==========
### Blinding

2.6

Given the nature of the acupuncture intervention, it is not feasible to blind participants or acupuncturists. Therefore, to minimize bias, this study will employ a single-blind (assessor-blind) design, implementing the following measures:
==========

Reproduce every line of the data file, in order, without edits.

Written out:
### Blinding

2.6

Given the nature of the acupuncture intervention, it is not feasible to blind participants or acupuncturists. Therefore, to minimize bias, this study will employ a single-blind (assessor-blind) design, implementing the following measures: